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PEDv: There’s good news, bad news

By Staff | Jul 24, 2014

“The virus in general tends to be inactivate in periods of sunlight, dryness and hot weather.” —Dr. Rodney Baker Interim director, Iowa Pork Center

LE MARS – The number of new cases of porcine epidemic diarrhea virus has declined within the past six weeks, Dr. Rodney Baker, interim director of the Iowa Pork Industry Center in Ames, told northwest Iowa pork producers on July 15 in Le Mars.

Baker was speaking at the first of five statewide meetings focusing on PEDv and environmental issues.

“I think there’s been a little bit of good news this summer,” Baker said, “at least number of cases we’ve been getting” has “really started to decline especially in comparison to last summer when we were still seeing the number of cases increasing.

“At the same time, the bad news is the drop may in part be because half of the sows in the United States have been infected so we’re starting to develop a good deal of national immunity.

“We do know, however, that the virus in general tends to be inactivate in periods of sunlight, dryness and hot weather in contrast to being more volatile in cold wet weather as experienced during the winter months.”

U.S. Ag Secretary Tom Vilsack announced on June 5 the federal government was mandating producers report the disease.

Baker a factor in the declining numbers may be some producers and veterinarians are reluctant to send in samples and instead proceed with a treatment and management plan.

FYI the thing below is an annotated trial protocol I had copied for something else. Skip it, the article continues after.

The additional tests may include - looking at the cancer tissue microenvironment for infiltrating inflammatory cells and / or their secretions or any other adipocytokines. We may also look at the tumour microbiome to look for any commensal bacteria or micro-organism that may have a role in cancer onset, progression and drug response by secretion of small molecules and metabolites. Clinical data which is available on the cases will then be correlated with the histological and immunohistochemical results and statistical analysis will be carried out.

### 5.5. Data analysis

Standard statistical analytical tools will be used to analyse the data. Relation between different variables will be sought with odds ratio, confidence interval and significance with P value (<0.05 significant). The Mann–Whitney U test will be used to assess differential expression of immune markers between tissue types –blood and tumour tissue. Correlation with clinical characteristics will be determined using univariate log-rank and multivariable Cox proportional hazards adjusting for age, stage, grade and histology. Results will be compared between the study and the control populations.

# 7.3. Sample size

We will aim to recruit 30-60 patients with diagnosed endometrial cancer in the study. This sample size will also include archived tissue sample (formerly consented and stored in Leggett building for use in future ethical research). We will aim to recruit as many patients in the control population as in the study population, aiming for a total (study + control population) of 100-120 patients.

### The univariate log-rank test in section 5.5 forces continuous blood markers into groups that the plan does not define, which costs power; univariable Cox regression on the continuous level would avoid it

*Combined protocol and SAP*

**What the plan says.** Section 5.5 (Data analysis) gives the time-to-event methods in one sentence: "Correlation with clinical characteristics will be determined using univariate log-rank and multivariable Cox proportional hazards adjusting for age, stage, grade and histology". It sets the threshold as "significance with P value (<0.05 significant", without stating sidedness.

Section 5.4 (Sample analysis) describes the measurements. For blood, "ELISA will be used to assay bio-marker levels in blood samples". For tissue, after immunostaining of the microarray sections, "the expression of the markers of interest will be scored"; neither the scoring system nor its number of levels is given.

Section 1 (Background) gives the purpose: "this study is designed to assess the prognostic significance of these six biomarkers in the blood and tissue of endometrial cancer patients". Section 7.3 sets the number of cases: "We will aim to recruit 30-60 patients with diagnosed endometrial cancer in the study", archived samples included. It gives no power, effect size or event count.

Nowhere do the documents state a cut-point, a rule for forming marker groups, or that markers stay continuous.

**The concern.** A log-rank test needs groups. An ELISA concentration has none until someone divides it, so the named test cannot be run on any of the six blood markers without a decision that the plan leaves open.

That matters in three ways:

“We just don’t know if this is the case,” he said. “When the announcement (of mandatory reporting) was first made, we didn’t see much push back from producers.

“They still wanted to know, as did veterinarians, if they had the virus because they wanted to design their management control plan around whatever disease agent was causing the high mortality, in particular for a sow producer.”

Baker cautioned that despite the lower case numbers, producers must be vigilant with biosecurity efforts within and around their operations.

“We know biosecurity works,” he said. He cited that increased measures against PEDv has resulted in a lower incidence of porcine reproductive and respiratory syndrome cases last winter, and “almost no cases” of transmissible gastroenteritis.

In both instances, he said, PRRS and TGE were “way down lower” than they’ve been in years.

A new PEDv vaccine has had “mixed reactions,” Baker said, but is a useful tool to counter the virus, especially on “chronic” farms unable to get their elimination procedures to work.

“It’s the first tool we have,” he said. “And, our veterinarians in the field are quick to learn to get the most out of this product we can.”

While “a great deal of argument” continues over the vaccine’s effectiveness in getting primary immunity for the pigs, Baker said, the vaccine producer, Ames-based Harrisvaccines, claims it is data available showing a response is possible.

Baker there is still no hard evidence pinpointing how the virus made its way to North America from China.

“It’s hard to do that kind of detective work” he said, “to go back to look for that one container or that one person or one whatever it was that brought that virus in here.”

Feed and feed ingredients are chief among the suspect list according to a study by the American Association of Swine and the U.S. Department of Agriculture.

The number of new PEDv cases reported nationally by the National Animal Health Laboratory Network, now responsible for data collection from all testing labs, shows 91 positive accessions out of 777 tested at 11 diagnostic labs for the week ending July 12.

The number of states having at least one confirmed case of PEDv is 30. Of the total of 7,719 now recorded cases, Iowa continues to lead with 2,165, followed by Minnesota, with 1,283; Illinois with 838 and North Carolina with 767.

The statewide meetings were sponsored by the Iowa Pork Producers Association, which has provided $350,000 for Iowa State University research on the virus continuing to draw producer attention within Iowa and the nation.

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